A woman, thought to be his partner, named locally as Anne Schreiber (pictured), is also believed to have suffered knife injuries in the attack at the home, named Moorhill

In a statement released on Sunday, Detective Inspector Simon Huxter, of Dorset Police's Major Crime Investigation Team (MCIT), said: 'Our thoughts remain with the victims' family and all of those affected by this terrible incident.

'Following a detailed investigation, we have consulted with the Crown Prosecution Service. As a result, Dorset Police have been authorised to formally charge Thomas Schreiber with the murder of Sir Richard, attempted murder of the injured woman and dangerous driving.

'It is important to stress that it would be entirely inappropriate for Dorset Police to comment further ahead of the trial. It is vital that the criminal justice system is allowed to follow its course.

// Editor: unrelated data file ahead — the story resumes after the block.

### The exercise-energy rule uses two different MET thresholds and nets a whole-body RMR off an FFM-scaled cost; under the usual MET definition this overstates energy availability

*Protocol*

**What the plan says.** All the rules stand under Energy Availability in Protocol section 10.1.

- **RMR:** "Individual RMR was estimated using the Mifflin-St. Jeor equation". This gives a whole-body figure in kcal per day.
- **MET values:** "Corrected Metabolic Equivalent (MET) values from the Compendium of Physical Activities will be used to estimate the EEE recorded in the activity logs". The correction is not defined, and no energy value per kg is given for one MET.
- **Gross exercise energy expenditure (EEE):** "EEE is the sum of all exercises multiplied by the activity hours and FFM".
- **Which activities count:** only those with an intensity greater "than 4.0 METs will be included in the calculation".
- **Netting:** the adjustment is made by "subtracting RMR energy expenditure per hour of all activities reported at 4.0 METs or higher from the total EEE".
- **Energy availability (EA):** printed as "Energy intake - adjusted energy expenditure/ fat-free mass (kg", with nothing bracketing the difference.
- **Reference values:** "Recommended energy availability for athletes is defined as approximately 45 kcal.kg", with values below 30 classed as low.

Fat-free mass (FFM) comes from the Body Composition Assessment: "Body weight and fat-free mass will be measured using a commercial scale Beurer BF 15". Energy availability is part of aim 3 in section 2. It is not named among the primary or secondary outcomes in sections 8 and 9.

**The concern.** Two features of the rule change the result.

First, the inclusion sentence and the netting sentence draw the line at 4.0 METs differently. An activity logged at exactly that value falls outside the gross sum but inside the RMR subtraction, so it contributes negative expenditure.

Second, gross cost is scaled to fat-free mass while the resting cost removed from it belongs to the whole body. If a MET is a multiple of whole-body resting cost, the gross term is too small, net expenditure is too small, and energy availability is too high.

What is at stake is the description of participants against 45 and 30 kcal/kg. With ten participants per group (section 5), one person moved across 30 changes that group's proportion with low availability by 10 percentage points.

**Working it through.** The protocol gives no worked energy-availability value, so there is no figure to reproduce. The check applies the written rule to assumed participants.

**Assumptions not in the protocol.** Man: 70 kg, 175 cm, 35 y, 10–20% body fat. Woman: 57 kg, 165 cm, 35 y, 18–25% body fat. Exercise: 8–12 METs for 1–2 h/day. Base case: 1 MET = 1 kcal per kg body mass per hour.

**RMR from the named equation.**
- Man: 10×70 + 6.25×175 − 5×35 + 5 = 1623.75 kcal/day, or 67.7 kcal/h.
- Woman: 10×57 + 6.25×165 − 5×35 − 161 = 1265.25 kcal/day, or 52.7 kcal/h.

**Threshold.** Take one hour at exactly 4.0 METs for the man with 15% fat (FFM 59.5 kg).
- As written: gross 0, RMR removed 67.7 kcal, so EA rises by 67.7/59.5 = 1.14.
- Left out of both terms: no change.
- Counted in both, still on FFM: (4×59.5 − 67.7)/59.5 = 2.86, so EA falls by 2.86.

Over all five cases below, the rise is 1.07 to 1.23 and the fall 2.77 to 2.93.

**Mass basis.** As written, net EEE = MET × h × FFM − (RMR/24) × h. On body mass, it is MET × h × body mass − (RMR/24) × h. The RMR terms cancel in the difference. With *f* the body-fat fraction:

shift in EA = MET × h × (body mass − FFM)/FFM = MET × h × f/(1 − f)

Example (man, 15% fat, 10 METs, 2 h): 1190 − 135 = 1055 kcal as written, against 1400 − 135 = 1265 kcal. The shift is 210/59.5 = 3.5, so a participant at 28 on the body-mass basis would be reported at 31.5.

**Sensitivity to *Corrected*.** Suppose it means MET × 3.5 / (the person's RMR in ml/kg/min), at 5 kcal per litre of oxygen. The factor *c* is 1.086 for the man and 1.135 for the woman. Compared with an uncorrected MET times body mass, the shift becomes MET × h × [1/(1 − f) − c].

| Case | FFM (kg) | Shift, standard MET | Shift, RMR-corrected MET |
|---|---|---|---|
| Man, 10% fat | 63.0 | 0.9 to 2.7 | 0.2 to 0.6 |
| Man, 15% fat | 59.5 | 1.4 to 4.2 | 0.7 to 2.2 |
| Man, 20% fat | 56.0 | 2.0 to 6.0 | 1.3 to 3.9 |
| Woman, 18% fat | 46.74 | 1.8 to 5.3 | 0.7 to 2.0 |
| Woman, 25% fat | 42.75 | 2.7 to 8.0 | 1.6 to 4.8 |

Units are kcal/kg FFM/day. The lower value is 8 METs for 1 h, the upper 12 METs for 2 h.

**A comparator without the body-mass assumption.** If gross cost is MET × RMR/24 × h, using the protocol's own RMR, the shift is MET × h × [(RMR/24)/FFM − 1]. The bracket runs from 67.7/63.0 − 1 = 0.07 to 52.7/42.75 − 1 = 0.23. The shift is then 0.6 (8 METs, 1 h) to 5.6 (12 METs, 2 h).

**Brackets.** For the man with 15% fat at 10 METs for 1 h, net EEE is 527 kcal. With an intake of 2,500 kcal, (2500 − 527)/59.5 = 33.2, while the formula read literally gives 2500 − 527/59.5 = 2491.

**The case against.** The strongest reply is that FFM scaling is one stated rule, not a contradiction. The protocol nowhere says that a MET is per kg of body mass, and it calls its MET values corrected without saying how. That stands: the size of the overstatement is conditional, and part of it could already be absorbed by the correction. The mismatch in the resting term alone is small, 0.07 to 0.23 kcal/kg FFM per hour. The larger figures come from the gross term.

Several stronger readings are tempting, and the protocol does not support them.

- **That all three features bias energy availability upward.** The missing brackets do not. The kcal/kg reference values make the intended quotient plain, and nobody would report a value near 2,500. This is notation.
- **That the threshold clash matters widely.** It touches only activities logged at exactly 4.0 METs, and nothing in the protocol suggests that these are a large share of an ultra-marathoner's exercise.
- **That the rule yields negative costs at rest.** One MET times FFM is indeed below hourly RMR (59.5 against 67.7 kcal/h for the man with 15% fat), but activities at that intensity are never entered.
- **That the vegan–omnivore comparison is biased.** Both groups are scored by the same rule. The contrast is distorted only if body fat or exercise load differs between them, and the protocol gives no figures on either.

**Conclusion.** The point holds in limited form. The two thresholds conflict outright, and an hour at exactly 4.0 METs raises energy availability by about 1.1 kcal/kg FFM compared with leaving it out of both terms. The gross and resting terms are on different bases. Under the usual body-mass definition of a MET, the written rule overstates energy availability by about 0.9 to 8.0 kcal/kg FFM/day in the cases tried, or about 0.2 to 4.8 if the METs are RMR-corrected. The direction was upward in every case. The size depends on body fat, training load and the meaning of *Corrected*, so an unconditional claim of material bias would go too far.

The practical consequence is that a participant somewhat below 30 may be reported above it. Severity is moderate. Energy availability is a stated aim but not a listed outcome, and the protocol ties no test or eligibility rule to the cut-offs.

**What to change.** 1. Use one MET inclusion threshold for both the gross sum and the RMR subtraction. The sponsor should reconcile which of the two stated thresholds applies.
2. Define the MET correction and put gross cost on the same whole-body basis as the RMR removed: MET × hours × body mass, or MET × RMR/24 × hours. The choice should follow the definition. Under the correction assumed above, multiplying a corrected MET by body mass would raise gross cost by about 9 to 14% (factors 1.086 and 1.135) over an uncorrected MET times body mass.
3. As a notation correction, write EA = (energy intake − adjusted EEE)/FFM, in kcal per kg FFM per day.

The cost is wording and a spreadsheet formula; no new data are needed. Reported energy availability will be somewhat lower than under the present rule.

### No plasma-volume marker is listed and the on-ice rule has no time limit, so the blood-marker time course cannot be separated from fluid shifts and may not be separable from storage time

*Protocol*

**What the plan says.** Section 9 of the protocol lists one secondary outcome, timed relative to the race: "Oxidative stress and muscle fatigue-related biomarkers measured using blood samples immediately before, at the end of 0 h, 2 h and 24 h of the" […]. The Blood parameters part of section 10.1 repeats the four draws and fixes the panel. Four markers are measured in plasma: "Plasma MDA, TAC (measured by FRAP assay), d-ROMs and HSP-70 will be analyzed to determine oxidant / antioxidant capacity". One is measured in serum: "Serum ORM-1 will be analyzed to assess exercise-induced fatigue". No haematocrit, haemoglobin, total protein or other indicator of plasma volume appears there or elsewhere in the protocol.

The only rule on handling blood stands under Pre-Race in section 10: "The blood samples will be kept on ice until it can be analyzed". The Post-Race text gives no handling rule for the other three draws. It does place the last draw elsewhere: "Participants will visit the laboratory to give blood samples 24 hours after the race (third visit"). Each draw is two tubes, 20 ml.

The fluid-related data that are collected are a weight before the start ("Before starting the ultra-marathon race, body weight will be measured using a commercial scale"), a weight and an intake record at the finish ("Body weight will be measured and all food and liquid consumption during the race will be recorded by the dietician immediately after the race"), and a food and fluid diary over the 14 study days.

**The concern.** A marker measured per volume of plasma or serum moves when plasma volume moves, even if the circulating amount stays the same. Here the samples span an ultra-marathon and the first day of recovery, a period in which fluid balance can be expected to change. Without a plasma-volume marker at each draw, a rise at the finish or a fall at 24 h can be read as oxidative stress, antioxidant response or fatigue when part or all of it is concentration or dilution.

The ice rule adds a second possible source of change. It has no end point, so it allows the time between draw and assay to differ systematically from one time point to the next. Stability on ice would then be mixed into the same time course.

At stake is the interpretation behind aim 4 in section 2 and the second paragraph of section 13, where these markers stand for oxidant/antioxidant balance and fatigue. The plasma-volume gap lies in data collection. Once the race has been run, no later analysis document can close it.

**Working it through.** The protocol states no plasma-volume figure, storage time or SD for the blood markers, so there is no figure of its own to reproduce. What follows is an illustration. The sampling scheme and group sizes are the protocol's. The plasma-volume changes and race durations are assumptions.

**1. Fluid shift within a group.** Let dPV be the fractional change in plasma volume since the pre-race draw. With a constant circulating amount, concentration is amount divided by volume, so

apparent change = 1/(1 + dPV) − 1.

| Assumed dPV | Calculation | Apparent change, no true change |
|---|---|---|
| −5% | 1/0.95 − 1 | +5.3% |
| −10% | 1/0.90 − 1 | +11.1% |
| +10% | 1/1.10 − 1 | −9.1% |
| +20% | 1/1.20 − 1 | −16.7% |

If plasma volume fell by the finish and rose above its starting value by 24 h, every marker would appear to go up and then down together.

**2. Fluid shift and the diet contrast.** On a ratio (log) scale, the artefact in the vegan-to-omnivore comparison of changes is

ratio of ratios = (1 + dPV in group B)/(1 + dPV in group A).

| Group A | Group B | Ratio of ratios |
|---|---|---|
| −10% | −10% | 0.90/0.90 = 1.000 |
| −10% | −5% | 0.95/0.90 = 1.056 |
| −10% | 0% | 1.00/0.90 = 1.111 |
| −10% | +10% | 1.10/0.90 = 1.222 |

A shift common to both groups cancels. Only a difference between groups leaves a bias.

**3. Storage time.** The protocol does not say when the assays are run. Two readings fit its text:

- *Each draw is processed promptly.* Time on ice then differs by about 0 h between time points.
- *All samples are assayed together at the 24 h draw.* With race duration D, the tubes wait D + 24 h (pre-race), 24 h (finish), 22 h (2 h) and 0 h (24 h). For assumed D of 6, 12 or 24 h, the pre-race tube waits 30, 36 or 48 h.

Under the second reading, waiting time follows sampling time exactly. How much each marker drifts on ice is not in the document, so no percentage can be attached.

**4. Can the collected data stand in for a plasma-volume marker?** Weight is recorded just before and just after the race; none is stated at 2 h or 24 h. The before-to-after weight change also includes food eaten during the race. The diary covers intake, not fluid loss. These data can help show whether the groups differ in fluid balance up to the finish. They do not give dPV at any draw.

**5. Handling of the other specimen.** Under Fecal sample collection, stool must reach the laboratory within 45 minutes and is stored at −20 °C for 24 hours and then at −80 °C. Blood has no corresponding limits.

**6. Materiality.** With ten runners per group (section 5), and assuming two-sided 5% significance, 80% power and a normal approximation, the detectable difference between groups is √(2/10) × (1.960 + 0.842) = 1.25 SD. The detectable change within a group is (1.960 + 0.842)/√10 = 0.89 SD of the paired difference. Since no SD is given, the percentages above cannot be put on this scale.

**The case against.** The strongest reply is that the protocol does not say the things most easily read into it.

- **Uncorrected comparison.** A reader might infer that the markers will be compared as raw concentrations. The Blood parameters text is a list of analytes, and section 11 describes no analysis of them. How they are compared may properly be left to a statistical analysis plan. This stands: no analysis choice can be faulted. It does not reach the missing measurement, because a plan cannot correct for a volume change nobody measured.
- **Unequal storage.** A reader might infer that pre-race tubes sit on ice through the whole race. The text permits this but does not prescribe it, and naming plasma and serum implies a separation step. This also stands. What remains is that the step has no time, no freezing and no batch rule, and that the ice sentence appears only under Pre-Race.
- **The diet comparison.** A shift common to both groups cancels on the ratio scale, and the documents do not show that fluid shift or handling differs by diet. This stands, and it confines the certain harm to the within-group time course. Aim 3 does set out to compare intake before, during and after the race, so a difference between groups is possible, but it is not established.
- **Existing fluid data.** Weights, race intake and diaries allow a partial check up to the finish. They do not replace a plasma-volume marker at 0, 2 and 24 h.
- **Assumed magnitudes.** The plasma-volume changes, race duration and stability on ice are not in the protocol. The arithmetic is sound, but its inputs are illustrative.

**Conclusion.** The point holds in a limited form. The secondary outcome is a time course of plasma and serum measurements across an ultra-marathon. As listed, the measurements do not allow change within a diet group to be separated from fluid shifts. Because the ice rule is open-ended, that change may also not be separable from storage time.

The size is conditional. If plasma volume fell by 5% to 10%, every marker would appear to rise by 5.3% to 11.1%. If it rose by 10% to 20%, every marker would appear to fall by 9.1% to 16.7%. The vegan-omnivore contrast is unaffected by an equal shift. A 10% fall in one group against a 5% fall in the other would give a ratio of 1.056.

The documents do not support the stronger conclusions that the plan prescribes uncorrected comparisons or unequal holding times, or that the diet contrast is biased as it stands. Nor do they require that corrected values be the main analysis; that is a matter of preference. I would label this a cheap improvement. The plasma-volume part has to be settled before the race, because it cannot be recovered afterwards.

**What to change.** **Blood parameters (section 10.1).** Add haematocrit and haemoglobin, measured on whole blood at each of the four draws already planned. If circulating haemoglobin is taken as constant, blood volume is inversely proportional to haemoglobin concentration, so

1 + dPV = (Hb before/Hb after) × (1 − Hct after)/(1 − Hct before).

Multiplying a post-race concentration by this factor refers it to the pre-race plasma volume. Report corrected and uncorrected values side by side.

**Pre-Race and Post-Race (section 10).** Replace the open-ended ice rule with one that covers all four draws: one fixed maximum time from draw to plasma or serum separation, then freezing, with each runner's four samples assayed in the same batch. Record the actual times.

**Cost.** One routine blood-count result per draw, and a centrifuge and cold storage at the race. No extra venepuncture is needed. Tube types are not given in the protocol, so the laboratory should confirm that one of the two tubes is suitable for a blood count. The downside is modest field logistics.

'I would like to remind the public that this matter is now the subject of active court proceedings and the individual charged in connection with this investigation has a right to a fair trial. It is important that there should be no commentary or sharing of information online or on social media that could potentially prejudice these proceedings.'

Three hours after the £301million baronet was killed inside his home on Wednesday night, police performed a 'hard stop' on the man in a Range Rover 100 miles away in Chiswick after tracking him across five counties. 

The driver, who is said to have been unemployed and living on Sir Richard's county estate, is believed to have visited his father's resting place at some point in the day, according to The Times.